Text by Geoffrey Smith
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This piece has a curiously ‘modern’ feel — it would not look out of place in an exhibition of works from the last years of the nineteenth century. The direct and challenging stare, the fact that her hat is casting a shadow over the most important part of any portrait, the head —somehow it seems to belong to a later era. If one contrasts this picture with two admirable portraits, Mrs Carnac by Reynolds himself, and Mrs Robinson by Thomas Gainsborough hung only a few feet away in the Wallace Collection, or for that matter, with most of the rest of Reynolds’ output, the difference in approach is marked. This is interesting as Reynolds is famous as the arch classicist, exhorting his followers and students to follow the precepts of the Grand Style, drawing inspiration from the Italian masters and from the classical world, a path set out so influentially in his Discourses, delivered over a number of years to the Royal Academy which was founded just a few years after this painting was created.
Nelly was a friend of Reynolds and a much admired beauty. He used her as a model in a number of his paintings. She was also a courtesan and it is tempting to propose that this might be why she has adopted a very direct stare — as though she is saying ‘any problems?’ Her elegant hands enclose her lapdog which (true to its role) sits contentedly amidst the folds of her dress. The dress is painted with great skill as is the lace which falls onto it from her sleeves. The dark colour of her bodice encloses an alluring expanse of creamy skin from the choker encompassing her throat to the first swellings of her breasts. She seems so much more interesting and full of life than the equally beautiful but somehow more distant belles who now grace the same wall.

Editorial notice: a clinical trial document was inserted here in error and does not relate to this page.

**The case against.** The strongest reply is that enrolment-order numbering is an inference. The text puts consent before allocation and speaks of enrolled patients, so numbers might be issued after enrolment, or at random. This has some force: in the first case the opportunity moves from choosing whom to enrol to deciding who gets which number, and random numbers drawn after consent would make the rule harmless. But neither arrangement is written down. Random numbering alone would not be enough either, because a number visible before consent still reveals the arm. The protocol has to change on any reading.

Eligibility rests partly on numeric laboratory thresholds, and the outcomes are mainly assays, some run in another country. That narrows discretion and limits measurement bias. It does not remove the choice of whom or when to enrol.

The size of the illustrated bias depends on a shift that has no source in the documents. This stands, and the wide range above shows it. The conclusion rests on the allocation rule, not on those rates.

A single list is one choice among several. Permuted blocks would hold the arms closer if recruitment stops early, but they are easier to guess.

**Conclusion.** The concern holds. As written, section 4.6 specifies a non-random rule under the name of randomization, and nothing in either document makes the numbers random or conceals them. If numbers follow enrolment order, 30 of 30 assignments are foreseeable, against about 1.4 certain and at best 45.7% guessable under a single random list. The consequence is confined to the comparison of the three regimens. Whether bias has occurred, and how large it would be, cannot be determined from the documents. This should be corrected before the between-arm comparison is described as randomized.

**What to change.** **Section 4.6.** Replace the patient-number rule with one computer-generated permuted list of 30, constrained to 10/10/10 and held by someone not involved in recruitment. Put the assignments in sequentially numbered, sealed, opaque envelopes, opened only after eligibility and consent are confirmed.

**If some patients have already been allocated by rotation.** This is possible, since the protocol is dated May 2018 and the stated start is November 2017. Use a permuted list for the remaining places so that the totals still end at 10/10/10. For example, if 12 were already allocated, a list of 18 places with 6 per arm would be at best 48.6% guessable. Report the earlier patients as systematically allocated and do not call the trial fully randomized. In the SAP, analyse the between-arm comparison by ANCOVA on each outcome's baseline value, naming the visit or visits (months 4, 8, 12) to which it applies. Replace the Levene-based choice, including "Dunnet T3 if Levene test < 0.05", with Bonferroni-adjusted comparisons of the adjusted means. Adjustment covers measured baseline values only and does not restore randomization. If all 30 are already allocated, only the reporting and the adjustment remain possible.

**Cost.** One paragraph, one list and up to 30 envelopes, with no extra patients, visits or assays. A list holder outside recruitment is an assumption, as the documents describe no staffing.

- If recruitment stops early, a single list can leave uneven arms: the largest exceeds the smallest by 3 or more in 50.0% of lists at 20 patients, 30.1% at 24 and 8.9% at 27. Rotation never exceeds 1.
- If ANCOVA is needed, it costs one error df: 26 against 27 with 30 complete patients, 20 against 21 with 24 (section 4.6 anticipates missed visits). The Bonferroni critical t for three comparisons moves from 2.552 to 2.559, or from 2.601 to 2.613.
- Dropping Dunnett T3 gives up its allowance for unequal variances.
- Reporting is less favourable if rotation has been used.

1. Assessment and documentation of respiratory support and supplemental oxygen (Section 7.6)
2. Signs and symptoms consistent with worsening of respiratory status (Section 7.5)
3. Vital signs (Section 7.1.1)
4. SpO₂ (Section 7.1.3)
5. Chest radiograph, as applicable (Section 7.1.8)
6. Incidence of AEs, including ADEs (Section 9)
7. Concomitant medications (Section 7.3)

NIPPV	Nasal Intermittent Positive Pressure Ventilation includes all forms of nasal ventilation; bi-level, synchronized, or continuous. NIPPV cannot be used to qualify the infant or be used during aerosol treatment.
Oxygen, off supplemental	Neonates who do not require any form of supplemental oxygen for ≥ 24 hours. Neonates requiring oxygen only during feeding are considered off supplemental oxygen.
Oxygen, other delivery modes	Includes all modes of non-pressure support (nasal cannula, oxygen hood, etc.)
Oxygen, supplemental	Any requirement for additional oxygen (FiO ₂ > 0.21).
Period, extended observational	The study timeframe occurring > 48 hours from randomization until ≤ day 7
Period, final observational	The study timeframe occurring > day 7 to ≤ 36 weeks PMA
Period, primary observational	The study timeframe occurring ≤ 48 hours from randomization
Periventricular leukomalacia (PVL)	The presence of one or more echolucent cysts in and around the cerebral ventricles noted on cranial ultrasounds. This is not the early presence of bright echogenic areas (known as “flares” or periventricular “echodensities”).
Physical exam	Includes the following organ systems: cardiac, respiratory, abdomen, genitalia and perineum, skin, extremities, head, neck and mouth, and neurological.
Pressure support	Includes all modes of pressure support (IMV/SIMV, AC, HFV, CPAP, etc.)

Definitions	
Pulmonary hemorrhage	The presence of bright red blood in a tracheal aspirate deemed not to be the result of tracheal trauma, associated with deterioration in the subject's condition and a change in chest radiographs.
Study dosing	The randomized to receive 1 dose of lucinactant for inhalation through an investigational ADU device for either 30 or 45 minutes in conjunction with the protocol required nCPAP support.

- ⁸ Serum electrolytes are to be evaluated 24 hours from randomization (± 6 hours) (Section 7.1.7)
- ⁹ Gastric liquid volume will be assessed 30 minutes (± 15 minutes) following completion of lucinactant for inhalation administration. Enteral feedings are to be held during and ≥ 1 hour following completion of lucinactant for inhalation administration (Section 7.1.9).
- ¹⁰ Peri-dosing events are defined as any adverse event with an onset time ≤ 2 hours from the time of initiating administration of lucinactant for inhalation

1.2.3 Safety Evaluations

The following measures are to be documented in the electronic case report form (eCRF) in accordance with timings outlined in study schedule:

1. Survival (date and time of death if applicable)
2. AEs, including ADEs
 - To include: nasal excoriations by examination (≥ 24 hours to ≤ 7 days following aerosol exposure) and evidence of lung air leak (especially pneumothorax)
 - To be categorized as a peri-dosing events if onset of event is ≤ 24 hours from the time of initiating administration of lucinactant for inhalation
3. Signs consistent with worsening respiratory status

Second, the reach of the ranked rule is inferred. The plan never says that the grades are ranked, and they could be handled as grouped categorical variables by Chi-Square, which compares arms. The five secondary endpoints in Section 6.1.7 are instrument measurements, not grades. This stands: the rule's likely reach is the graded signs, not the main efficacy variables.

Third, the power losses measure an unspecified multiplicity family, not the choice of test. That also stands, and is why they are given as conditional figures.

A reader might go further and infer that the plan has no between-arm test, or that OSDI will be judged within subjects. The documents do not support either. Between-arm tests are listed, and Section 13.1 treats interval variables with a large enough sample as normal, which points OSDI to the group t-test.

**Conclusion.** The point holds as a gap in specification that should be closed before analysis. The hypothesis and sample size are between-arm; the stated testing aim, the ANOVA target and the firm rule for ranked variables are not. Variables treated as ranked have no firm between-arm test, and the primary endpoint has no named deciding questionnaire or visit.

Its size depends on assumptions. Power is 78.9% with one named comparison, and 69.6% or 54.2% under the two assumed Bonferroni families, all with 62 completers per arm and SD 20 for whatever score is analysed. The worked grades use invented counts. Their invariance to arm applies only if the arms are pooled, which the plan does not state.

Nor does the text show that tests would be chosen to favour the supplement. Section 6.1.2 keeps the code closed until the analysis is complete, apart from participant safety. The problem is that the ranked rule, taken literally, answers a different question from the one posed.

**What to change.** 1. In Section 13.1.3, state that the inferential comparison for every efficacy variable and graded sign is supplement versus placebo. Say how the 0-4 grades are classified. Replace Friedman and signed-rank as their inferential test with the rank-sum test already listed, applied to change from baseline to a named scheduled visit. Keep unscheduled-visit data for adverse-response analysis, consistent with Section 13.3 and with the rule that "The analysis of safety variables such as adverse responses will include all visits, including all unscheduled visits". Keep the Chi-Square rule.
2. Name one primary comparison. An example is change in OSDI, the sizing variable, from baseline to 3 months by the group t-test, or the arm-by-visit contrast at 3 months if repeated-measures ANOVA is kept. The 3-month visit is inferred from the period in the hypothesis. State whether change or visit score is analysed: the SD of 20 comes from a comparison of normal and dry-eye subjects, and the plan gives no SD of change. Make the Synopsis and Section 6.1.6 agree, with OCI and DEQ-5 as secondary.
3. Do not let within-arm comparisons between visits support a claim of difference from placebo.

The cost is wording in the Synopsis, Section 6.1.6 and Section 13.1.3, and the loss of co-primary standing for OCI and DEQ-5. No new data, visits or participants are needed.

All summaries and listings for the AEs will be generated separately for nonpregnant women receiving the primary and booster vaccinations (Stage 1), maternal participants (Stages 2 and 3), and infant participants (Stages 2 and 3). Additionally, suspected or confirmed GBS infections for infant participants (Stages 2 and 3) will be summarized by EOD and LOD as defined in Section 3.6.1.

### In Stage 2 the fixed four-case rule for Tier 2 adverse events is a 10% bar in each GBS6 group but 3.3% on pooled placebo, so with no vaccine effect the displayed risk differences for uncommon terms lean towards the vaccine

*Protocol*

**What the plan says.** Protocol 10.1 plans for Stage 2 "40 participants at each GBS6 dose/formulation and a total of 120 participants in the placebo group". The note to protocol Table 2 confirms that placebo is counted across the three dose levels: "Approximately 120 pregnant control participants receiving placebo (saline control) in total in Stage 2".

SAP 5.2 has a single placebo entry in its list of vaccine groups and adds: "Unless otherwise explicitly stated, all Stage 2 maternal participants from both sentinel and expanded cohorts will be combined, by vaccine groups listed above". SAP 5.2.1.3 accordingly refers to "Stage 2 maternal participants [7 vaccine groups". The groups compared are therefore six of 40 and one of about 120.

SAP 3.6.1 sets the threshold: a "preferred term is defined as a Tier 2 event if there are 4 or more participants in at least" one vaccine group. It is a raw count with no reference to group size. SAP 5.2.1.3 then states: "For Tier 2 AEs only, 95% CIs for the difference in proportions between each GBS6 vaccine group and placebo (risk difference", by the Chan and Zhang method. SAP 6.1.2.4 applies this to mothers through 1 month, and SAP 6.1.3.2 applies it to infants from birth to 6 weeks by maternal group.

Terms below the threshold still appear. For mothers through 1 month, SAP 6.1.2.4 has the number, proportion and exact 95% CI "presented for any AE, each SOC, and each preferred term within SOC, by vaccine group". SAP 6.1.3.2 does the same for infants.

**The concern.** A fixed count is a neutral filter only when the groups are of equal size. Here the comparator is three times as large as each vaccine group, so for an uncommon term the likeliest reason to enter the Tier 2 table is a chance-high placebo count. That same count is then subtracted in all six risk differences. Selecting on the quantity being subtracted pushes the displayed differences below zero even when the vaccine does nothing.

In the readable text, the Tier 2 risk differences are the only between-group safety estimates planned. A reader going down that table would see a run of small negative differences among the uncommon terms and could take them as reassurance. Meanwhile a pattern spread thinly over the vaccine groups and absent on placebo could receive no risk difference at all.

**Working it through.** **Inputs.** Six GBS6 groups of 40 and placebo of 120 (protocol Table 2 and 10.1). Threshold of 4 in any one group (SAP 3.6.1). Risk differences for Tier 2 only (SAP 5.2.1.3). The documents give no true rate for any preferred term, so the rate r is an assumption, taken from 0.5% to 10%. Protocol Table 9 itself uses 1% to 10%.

There are fascinating parallels between this picture and another marvellous (and exactly contemporary) portrait by Gainsborough — that of Countess Howe at Kenwood. Although the pose is different, that same unswerving stare engages the viewer from beneath similar hats and one feels that one is in the presence of similarly remarkable women, albeit from different social positions.
If, like me, you are a touch bored by much of Reynolds’ output then this picture is like a breath of fresh air showing us a different artist from the man who was head of a thriving studio, assistants at hand, to help churn out an endless supply of portraits for fashionable London.
Image: Courtesy of the Wallace Collection, London
1760 Francesco Guardi: Venice: The Arsenal, London, National Gallery
1763 Francesco Guardi: Miracle of a Dominican Saint, Vienna, Kunsthistorisches Museum
c1763 Jean-Baptiste Greuze: The Broken Mirror, London, Wallace Collection